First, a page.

Ransomware gang says it has hit International Joint Commission

The NoEscape ransomware gang claims it has struck the International Joint Commission (IJC), a U.S.-Canadian body that oversees the shared lake and river systems along the border between the two countries.

Logo of the International Joint Commission

On its data leak site, the gang claims to have copied 80GB of commission data, including confidential and legal documents as well as personal information of commission employees, and is threatening to release them unless it is paid.

The U.S. and Canadian offices of the commission were asked Monday evening for comment. No response was received by press time Tuesday morning.

Members of the IJC are appointed by Washington and Ottawa, although they are expected to act independently of their governments. The agency’s job is to prevent and resolve disputes between the two countries under the 1909 Boundary Waters Treaty, but it also reports on air pollution.

“The IJC network was successfully encrypted and compromised,” the gang’s statement says. “We have 80 GB of data, namely: Confidential documents, legal documents, personal information of members and employees, memorandum, conflict of interest documents, hundreds of contracts, geological documents, banking, finance, insurance and much other confidential and sensitive information.

“If management continues to remain silent and does not take the step to negotiate with us, all data will be published. we have more than 50,000 confidential files, and if they become public, a new wave of problems will be colossal. For now we will not disclose this data or operate with it. But if you continue to lie further you know what awaits you.

“Assign a person to the position of negotiator and tell him to contact us. We will explain everything and help solve this problem.

“Time is running out”

A copy of the notice was posted Monday on X by Brett Callow, a British Columbia-based threat researcher for Emsisoft.

The commission publishes a number of publicly available documents such as annual reports, reports of public meetings, maps, and recommendations on keeping waters between the two countries clean for people and fish.

According to researchers at Quarum Cyber, NoEscape is a ransomware-as-a-service operation that was announced May 22 on dark web forums. The gang has an affiliate program that allows approved third-parties to install NoEscape on IT systems for a fee. According to researchers at Sentinel One, an affiliate gets 90 per cent of any collected ransom over US$3 million. The split varies with the ransom paid. If the ransom paid is US$1 million the affiliate gets 80 per cent.

Affiliates have access to a management panel that allows them to monitor and manipulate their ransomware campaigns, SentinelOne says. The panel offers automated updates to the gang’s TOR-based leak blog, a private chat room for communicating with victims, several communications channels, and 24/7 support if the affiliate buys a software licence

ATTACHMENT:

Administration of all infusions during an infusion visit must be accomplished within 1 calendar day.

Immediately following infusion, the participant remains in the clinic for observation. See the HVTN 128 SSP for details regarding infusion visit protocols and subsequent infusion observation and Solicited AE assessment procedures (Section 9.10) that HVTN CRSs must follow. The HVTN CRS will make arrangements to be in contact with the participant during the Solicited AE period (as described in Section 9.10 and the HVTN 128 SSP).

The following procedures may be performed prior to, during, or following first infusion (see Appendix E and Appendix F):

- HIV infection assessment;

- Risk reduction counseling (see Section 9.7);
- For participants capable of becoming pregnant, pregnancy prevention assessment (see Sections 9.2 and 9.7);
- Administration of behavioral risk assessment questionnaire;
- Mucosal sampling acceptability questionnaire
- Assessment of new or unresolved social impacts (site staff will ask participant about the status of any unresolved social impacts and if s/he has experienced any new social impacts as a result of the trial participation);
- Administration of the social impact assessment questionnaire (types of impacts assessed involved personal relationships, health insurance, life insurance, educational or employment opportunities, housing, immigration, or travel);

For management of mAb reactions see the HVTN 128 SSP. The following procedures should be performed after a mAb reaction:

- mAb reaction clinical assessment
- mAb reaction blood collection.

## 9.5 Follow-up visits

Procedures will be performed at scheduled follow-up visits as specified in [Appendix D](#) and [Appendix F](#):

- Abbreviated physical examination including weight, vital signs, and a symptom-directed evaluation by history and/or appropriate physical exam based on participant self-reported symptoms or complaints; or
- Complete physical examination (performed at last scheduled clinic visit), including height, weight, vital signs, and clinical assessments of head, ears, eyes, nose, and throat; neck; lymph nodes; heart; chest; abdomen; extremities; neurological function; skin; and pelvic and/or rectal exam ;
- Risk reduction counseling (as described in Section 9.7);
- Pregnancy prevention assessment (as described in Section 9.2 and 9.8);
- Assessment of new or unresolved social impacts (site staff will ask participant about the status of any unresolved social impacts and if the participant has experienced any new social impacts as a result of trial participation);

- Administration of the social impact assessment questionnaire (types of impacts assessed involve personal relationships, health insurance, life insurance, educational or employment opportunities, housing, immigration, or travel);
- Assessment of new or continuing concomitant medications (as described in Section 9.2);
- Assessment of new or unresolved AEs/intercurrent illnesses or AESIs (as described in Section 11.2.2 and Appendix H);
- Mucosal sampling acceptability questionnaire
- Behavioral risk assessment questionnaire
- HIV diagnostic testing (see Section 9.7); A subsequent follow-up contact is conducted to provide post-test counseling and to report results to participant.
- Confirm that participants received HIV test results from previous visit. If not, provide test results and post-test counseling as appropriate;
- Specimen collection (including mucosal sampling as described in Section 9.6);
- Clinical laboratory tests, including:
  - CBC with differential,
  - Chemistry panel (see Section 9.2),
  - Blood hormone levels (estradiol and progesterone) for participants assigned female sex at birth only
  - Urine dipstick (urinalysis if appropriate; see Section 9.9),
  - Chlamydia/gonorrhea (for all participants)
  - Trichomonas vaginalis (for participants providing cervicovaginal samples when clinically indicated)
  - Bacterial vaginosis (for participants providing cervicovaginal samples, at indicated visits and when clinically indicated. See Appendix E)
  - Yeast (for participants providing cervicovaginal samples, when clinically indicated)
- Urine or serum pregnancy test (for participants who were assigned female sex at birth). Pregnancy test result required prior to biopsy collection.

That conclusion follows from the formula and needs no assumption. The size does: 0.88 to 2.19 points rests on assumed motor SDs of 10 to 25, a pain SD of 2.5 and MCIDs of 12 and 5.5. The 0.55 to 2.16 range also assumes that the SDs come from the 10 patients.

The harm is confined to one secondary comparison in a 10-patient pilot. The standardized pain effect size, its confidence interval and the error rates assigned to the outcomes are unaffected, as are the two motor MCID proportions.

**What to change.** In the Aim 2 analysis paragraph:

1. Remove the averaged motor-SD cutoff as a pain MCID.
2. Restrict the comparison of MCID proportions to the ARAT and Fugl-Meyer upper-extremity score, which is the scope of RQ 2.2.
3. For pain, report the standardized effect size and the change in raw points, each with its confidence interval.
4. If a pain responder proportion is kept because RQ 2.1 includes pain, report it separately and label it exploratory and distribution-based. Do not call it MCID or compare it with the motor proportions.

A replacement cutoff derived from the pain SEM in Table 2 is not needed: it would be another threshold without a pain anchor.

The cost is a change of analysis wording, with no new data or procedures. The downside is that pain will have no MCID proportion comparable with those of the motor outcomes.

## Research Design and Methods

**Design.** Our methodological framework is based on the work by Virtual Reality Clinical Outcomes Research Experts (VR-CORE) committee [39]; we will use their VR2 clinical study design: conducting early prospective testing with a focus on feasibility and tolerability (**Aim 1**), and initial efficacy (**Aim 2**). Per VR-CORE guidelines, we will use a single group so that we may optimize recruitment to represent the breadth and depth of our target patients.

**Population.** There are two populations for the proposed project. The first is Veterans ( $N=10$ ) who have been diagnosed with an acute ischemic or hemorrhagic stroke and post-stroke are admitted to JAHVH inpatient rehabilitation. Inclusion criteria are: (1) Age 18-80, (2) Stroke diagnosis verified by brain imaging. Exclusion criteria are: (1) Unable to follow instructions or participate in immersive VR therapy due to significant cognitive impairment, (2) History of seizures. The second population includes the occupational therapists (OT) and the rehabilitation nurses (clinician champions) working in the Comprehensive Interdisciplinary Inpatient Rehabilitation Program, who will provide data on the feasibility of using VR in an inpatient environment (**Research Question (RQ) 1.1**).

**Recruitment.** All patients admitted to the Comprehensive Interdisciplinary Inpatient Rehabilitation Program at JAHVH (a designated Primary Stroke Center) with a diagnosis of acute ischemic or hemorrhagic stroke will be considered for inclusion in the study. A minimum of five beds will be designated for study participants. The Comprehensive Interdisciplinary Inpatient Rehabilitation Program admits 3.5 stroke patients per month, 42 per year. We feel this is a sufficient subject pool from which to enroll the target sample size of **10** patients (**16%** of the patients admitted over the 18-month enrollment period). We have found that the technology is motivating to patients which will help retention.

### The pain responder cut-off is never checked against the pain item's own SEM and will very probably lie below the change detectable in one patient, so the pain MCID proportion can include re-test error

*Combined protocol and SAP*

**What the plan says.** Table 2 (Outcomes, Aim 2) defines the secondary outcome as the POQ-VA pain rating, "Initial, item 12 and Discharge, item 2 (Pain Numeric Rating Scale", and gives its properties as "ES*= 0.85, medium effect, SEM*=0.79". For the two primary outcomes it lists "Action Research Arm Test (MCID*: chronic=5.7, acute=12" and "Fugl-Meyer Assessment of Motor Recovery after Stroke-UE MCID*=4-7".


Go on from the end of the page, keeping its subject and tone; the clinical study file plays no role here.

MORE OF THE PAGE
The gang claims its code has been written from scratch, without recycling code from previous malware samples or ransomware products. But according to a report on Bleeping Computer,  NoEscape is believed to be a rebrand of Avaddon, a ransomware gang that shut down and released its decryption keys in 2021.

According to a ransomware report released last week by the U.K. National Cyber Security Centre, most ransomware incidents are not targeted, but are the result of a threat actor taking advantage of an opportunity — for example, discovering an organization has an unpatched server or buying a stolen or cracked password from another threat actor.

“Most ransomware incidents are not due to sophisticated attack techniques,” the report adds, “but are usually the result of poor cyber hygiene. That’s not to say that victims did not take cyber security seriously; modern IT estates are exceptionally complex, particularly for organizations that have undergone acquisitions and mergers, and security controls can be difficult to implement effectively across complex environments.

“Poor cyber hygiene can include unpatched devices, poor password protection, or lack of multi-factor authentication (MFA). Remedying these are not silver bullets, but implementing such measures would interrupt the majority of ransomware attacks. MFA in particular is often not in place, which enables many ransomware attacks to be successful.”

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Jim Love, Chief Content Officer, IT World Canada

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Howard Solomon
Howard Solomon
Currently a freelance writer, I'm the former editor of ITWorldCanada.com and Computing Canada. An IT journalist since 1997, I've written for several of ITWC's sister publications including ITBusiness.ca and Computer Dealer News. Before that I was a staff reporter at the Calgary Herald and the Brampton (Ont.) Daily Times. I can be reached at hsolomon [@] soloreporter.com

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